Posted by on Apr 18, 2014 in , | 0 comments

I was born and raised in the suburbs of Salt Lake City, and currently live in San Francisco. Both sides of my family have been LDS for many generations. On my father’s side, my ancestors crossed the plains with the Martin Handcart Company. Through my mother, I’m a direct decedent of John D. Lee. The Church and its teachings, including studying our family history, is an important part of my family. I’m a piano player and a music enthusiast. I served a mission in Rio de Janeiro, Brazil.

Over the years, I’ve worked with many organizations where groups and committees make decisions together. Invariably, the female members of these organizations brought vital insights of wisdom, compassion and creativity. Without their voices, we wouldn’t have made the best decisions and would have been at a great disadvantage. I believe that the Church does many wonderful things, but by limiting the influence of its female members, its ability to bring people to God is greatly harmed.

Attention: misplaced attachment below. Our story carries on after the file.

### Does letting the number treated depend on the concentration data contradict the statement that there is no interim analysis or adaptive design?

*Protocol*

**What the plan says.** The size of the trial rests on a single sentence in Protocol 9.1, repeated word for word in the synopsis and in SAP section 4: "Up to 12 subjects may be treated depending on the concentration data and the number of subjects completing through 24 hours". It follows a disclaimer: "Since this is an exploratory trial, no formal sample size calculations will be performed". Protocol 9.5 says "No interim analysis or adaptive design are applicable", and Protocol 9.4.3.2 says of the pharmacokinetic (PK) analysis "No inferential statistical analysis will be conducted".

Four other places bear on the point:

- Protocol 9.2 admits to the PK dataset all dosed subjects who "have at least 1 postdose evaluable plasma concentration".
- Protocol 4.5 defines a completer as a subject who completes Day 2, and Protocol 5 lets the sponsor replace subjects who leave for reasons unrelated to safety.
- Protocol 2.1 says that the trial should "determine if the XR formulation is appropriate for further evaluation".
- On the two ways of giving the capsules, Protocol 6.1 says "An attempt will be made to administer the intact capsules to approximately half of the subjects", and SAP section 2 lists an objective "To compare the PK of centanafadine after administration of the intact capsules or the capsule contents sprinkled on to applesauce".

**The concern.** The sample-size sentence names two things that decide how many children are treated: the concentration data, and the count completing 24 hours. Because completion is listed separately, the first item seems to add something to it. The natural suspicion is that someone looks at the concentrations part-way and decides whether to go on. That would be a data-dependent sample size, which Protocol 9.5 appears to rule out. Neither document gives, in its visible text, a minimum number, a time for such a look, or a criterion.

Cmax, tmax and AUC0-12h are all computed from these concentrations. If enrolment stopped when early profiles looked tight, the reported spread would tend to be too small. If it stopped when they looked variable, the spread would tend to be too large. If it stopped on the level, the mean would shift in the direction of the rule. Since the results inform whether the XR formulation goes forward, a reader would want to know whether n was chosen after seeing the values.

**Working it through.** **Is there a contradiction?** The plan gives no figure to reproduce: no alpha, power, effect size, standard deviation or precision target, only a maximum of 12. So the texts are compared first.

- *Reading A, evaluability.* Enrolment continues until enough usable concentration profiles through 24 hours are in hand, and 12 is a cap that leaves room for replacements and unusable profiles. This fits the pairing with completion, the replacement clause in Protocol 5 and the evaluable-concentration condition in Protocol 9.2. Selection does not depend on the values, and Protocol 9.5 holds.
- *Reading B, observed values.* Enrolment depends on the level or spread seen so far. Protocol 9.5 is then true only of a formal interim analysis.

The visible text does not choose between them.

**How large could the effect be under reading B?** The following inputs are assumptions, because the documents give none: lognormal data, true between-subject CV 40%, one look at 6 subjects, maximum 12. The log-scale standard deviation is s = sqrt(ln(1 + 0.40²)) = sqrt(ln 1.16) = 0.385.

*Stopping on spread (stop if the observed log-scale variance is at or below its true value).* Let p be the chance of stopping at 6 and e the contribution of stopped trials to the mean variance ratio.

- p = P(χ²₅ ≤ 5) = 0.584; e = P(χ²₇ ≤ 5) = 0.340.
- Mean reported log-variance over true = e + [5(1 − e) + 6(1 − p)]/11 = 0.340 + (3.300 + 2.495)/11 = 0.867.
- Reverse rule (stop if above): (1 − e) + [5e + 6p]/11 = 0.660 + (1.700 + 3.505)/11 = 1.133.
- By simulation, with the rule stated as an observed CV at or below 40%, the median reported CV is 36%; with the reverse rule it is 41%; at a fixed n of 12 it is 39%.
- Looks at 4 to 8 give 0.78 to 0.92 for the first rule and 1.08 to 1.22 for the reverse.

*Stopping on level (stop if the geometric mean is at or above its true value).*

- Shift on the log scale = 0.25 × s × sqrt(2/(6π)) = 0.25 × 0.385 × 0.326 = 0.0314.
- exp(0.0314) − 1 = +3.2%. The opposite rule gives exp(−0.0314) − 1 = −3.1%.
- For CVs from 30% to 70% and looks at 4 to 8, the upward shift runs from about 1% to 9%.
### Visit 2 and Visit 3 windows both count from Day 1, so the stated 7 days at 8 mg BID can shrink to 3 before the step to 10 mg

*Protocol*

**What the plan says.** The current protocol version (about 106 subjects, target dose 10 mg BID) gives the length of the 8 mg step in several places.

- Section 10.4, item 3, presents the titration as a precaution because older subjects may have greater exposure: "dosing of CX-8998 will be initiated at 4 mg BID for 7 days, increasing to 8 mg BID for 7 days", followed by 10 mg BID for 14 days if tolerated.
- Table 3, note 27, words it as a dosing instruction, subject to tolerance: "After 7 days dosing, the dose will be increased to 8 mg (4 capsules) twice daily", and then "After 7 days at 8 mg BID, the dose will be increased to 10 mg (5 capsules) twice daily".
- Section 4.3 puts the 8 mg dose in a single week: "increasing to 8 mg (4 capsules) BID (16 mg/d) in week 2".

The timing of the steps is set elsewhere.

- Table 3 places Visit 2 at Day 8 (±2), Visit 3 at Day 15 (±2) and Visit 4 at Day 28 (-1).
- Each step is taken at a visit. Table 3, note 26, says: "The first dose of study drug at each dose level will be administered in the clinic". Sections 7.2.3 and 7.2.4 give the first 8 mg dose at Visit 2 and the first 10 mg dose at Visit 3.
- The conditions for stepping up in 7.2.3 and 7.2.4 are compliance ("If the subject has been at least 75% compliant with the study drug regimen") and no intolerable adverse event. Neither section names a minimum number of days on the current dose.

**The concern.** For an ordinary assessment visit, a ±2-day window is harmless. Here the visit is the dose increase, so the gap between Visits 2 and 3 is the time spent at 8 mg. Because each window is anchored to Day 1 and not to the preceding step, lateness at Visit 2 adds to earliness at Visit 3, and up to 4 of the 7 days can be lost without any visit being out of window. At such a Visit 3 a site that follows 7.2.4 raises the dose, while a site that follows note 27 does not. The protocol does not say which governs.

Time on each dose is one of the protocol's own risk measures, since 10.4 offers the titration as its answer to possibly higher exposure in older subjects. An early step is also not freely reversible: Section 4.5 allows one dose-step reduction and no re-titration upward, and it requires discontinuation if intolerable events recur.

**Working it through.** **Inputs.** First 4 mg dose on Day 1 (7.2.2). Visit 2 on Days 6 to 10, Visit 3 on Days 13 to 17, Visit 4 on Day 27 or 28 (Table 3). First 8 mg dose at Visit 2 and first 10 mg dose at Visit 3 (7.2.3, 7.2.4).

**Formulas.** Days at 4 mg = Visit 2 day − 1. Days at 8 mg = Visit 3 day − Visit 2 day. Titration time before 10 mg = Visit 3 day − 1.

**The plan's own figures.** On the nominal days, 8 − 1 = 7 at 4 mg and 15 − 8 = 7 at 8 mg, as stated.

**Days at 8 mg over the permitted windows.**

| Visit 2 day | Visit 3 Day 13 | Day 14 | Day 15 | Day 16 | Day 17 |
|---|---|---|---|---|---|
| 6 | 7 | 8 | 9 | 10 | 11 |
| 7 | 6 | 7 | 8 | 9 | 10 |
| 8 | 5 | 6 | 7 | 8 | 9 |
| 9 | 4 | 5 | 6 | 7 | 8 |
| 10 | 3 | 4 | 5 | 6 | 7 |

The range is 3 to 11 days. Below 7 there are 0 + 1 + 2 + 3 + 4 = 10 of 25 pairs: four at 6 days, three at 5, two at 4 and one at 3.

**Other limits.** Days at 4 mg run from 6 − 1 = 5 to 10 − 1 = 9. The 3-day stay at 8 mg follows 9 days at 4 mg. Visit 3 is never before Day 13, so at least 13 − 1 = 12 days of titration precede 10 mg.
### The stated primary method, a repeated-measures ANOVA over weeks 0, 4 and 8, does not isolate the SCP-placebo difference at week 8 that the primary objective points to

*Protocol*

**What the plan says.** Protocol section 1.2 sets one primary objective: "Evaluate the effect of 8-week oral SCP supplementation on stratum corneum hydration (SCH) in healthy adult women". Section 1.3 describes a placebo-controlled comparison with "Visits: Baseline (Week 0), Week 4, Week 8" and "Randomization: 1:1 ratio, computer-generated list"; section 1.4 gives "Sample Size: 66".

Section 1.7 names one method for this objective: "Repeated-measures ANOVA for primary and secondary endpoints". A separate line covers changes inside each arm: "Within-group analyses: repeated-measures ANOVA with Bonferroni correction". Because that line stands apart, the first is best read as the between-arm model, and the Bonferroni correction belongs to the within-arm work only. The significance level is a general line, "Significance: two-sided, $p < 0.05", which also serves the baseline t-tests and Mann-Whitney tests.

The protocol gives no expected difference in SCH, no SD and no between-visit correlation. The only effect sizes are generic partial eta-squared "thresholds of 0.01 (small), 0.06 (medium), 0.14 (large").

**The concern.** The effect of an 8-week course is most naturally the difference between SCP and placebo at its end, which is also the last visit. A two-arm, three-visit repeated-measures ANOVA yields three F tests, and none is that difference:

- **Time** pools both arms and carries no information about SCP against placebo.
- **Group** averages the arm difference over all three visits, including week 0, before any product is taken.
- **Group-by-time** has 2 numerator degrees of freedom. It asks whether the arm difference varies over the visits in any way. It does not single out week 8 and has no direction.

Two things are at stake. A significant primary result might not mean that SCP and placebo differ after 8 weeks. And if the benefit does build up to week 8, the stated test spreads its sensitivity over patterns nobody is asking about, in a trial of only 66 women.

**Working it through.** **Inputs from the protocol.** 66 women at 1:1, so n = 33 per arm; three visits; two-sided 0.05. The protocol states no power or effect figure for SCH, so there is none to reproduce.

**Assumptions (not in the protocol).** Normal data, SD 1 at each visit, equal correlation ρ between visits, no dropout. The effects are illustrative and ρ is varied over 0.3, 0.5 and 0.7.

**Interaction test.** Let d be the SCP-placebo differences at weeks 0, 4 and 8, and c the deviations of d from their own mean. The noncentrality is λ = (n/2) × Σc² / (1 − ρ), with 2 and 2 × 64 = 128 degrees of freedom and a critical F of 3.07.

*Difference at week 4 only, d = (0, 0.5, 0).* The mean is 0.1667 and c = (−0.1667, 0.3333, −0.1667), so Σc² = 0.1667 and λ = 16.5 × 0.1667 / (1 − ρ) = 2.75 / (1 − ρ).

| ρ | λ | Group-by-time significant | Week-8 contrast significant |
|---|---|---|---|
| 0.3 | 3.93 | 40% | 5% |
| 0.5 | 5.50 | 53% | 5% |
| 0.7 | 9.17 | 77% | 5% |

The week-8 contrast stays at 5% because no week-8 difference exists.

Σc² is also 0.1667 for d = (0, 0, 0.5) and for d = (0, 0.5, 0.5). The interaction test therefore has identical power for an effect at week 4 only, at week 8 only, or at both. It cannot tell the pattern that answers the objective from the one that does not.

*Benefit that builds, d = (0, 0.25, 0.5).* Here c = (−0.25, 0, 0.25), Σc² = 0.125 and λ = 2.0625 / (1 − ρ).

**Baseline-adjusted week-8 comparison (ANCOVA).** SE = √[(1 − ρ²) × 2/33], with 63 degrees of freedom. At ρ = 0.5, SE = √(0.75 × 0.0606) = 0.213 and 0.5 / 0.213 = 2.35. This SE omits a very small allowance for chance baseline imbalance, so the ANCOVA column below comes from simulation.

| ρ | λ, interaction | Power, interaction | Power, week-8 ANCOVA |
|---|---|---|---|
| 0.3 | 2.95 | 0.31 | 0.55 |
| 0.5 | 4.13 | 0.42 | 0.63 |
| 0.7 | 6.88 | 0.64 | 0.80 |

As a missionary, I served in wards where the Church was still developing, and it was very difficult for the Church to find worthy and competent priesthood holders to serve in the Bishopric. The Relief Societies were full of intelligent and passionate women, ready and willing to serve in any capacity asked of them, but were unable to serve and lead to their full capacity because the priesthood was kept from them. It was painfully clear to me that women’s exclusion from the priesthood was hurting these wards’ ability to grow, and to spiritually nourish the members and the community.

Growing up, several female friends of mine felt frightened and intimidated by priesthood leaders with whom they needed to discuss the law of chastity. One of these girls confided in me that she was too ashamed to talk about her teenage body with an adult male, so she didn’t talk about her chastity with her bishop, and was unable to replace her feelings of guilt with peace through repentance. I believe girls who are learning about their bodies should be able to discuss these issues with priesthood leaders who can relate to them physically.

For these reasons, and many more, I believe women should be ordained.